• Low UV resistance 12 • Sensitive to heat 13 4 Rouette, 2001, p. 37 5 Ibid. 6 Ibid. 7 Ibid. 8 Sheshirm, 2014, p.26 9 Ibid. 10 Ibid. 11 Hu. et al, 2008, p. 282 12 Ibid. 13 Singha 2012 p. 14 Indicator 1 KG Spandex Energy (MJ) i ~ 375 Water (L) ii ~ 95 Waste (kg) iii 0.3 GHG emissions (kg CO2) i 17.5

Note: A literature search did not identify data for water and waste associated with spandex production; flexible polyurethane foam data are reported as a proxy for spandex. The data for energy and GHG emissions are for cradle to gate spandex textile (undyed woven textile).

References

i van der Velden 2014 p. 351-352 ii PlasticsEurope, 2005, p. 10 iii PlasticsEurope, 2005, p. 14

(6)

Mechanical Attributes

Spandex fibers are highly elastic, with breaking elongation of 200-700% that return to their original form once the tension has been removed (Fourne, 1999, p. 128; Rouette, 2001, p. 37). Polyurethane spandex is comprised of 85% (by weight) polyurethane (Frauendorf et al. 1991, description section). Spandex is lightweight, soft, durable, and has a better retract ability than natural rubber latex. Textiles made with spandex are resistant to deterioration from body oil, perspiration, lotion and detergents (Sheshirm, 2014, p.26). Despite the fact that spandex is abrasion resistant, it is less durable that one of its common substitutes, natural rubber latex (Sheshirm, 2014, p.7). Most textiles require a small percentage of spandex (2-10%) to provide the desired stretch characteristics (Senthilkumar et al, 2011, p. 302).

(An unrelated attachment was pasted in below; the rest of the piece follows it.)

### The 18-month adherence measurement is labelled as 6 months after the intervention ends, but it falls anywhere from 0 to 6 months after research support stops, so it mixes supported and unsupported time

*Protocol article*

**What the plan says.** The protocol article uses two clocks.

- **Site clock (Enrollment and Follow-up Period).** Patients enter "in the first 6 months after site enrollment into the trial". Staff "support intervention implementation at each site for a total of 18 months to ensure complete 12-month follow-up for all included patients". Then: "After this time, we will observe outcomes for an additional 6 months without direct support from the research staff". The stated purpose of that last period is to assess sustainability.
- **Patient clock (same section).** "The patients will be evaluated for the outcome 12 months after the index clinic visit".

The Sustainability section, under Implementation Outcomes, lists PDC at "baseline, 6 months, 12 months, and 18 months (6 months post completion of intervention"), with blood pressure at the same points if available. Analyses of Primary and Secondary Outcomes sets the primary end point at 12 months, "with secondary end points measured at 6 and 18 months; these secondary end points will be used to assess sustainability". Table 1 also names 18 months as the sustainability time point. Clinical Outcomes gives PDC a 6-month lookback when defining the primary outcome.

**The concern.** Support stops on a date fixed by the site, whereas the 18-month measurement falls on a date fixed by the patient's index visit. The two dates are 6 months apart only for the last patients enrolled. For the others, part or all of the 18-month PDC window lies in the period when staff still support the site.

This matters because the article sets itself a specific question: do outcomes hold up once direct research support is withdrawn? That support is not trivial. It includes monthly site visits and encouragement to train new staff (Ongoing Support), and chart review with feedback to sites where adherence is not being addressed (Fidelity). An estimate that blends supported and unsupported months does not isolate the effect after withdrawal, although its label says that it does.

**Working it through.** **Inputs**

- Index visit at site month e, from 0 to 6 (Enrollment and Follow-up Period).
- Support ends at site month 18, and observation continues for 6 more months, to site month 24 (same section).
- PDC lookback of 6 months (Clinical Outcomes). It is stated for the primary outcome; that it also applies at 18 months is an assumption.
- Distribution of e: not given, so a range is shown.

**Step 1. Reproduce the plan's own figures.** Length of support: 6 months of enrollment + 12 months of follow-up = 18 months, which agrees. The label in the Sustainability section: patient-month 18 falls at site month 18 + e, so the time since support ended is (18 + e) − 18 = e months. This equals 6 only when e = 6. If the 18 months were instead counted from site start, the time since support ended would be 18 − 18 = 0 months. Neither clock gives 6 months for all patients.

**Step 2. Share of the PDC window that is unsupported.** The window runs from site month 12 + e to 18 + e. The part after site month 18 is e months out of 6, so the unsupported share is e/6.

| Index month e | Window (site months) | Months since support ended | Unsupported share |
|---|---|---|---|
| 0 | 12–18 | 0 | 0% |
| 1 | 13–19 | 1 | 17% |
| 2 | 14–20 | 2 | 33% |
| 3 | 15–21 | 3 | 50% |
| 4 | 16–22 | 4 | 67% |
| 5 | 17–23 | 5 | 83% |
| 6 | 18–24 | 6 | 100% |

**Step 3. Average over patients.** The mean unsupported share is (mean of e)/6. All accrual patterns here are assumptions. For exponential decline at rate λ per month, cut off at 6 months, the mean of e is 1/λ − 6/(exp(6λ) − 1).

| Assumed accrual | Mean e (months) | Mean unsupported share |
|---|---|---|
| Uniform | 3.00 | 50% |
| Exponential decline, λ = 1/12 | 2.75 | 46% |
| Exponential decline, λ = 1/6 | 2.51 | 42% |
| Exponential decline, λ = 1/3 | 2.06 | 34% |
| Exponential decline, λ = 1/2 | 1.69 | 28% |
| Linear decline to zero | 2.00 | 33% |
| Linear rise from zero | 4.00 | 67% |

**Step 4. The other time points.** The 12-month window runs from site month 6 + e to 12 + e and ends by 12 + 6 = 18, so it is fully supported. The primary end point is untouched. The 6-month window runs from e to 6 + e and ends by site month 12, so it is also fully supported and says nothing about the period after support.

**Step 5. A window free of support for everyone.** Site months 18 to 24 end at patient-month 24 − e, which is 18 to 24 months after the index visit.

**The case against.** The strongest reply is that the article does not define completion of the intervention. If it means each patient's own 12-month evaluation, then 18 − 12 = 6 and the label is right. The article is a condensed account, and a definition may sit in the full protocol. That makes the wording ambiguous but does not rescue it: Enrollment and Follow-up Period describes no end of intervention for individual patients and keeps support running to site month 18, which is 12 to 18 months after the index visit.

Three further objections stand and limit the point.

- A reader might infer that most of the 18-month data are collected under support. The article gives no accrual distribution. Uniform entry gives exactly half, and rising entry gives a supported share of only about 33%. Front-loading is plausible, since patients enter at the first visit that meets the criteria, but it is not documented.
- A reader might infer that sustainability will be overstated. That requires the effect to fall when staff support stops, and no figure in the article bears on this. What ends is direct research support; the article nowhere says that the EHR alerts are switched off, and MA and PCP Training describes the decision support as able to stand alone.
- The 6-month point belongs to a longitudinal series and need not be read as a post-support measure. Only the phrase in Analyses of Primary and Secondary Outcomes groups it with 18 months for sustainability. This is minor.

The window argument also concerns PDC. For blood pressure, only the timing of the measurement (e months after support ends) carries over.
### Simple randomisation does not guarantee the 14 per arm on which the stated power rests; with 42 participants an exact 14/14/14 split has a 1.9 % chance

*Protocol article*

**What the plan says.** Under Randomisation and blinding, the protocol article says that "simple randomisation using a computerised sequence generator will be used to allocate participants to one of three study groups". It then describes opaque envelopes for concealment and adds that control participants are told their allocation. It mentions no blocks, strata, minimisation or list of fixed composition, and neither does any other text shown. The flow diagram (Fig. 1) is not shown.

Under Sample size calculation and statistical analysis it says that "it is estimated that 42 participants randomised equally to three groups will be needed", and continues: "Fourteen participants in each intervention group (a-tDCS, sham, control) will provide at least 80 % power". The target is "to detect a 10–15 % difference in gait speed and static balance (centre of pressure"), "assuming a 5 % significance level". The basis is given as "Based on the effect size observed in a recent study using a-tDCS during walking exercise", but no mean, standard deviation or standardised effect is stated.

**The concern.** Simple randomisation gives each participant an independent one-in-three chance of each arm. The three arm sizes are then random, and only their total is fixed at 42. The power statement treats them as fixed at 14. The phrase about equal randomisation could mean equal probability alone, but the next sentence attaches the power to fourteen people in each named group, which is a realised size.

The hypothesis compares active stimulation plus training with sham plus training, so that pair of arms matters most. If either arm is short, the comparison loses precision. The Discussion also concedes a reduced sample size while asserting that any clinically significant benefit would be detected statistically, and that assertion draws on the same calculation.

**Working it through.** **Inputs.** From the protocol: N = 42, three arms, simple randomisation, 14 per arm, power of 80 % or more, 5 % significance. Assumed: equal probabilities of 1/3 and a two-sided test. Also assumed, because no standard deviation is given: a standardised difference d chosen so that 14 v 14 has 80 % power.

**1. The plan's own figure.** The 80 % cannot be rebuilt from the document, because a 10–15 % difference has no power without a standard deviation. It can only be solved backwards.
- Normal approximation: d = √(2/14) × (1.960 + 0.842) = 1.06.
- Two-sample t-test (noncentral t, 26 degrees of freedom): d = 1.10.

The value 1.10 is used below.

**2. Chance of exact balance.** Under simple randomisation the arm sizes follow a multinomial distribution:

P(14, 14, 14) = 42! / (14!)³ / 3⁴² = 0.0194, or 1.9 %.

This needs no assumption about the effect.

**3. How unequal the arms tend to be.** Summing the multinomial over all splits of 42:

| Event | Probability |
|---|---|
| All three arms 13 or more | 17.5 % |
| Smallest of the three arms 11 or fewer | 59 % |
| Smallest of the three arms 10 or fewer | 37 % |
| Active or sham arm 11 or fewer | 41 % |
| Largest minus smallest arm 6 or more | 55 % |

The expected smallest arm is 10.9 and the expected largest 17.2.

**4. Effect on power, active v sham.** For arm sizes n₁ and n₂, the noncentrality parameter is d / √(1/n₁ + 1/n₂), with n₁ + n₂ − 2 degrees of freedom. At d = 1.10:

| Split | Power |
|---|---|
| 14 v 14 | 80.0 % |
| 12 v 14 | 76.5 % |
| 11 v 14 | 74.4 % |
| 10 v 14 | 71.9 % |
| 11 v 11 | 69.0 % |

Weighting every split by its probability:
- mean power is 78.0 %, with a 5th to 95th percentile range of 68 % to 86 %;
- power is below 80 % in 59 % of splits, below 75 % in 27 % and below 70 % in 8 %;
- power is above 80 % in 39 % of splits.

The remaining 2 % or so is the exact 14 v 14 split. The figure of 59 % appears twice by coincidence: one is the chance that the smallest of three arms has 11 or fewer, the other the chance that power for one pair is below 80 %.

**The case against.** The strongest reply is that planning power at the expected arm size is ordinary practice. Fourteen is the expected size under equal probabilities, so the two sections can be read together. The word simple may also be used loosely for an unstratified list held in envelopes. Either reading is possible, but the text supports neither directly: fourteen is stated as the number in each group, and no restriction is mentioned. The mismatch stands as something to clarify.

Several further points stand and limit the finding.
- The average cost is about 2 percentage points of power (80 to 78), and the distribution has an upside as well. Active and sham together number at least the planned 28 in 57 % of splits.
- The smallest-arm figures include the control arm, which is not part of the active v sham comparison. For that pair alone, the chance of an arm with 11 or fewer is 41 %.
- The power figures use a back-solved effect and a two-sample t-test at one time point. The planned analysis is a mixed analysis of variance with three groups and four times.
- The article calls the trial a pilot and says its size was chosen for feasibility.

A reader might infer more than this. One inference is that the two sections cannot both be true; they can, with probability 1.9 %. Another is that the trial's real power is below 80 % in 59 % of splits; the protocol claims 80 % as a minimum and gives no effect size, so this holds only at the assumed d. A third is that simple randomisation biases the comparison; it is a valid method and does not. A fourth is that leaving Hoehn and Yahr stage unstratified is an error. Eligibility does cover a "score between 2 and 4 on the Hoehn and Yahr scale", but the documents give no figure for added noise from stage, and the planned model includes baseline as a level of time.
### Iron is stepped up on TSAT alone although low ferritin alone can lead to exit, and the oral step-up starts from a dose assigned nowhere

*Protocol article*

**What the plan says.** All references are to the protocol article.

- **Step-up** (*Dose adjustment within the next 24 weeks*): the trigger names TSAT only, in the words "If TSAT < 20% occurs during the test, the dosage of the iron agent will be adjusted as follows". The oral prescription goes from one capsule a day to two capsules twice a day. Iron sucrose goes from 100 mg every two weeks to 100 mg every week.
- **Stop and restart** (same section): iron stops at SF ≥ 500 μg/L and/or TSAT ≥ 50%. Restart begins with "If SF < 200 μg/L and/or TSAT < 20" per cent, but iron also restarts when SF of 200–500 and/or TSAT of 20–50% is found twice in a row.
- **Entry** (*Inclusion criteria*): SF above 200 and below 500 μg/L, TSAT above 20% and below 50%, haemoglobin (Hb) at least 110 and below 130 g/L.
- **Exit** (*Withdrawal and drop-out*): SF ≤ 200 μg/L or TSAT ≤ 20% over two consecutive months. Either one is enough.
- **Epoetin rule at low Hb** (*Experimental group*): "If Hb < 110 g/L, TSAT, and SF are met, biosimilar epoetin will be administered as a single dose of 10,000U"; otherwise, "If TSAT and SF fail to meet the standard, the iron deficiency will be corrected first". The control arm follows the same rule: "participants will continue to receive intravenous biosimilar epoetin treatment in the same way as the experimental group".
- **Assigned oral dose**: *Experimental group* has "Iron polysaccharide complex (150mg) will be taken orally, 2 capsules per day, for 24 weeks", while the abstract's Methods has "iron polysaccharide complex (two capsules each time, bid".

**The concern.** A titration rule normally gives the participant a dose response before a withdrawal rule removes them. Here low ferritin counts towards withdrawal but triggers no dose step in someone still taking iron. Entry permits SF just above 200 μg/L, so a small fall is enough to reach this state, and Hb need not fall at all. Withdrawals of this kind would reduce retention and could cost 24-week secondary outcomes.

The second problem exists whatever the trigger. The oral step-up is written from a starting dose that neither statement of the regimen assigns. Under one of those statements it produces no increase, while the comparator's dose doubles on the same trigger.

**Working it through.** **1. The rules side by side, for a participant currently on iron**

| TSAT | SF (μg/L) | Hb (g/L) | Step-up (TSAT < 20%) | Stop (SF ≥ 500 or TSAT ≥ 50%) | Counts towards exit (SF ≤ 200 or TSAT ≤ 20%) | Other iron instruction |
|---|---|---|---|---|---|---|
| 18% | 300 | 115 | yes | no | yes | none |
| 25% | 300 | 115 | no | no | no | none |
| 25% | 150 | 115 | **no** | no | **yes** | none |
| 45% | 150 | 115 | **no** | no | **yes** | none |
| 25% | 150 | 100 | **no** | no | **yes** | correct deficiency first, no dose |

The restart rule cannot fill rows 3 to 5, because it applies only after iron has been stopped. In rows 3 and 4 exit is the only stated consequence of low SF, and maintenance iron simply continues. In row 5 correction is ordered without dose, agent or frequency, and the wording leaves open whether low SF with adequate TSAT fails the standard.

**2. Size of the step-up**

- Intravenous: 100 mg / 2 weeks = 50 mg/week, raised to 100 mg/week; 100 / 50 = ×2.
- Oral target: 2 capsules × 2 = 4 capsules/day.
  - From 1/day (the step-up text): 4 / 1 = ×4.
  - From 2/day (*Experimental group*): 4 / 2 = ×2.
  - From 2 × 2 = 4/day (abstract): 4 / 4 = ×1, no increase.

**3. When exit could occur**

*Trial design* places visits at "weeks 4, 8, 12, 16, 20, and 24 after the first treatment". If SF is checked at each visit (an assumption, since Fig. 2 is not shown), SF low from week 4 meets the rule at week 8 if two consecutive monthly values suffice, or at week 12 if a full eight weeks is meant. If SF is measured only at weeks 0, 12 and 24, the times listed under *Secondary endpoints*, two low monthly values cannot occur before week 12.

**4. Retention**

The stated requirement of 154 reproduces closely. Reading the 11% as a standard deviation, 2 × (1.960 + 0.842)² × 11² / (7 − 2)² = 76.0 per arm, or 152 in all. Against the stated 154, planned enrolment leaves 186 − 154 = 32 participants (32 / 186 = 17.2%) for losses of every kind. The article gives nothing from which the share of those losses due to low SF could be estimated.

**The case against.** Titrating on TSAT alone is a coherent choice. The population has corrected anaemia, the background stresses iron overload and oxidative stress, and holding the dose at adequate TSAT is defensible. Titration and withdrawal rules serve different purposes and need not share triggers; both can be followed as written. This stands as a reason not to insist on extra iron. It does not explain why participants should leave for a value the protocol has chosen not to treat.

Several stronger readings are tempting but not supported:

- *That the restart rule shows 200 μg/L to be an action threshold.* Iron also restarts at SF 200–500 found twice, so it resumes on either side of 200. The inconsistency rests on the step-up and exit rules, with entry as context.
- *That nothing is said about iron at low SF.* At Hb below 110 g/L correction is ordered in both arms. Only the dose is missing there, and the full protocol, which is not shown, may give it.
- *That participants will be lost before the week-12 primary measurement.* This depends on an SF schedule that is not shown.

Processing Characteristics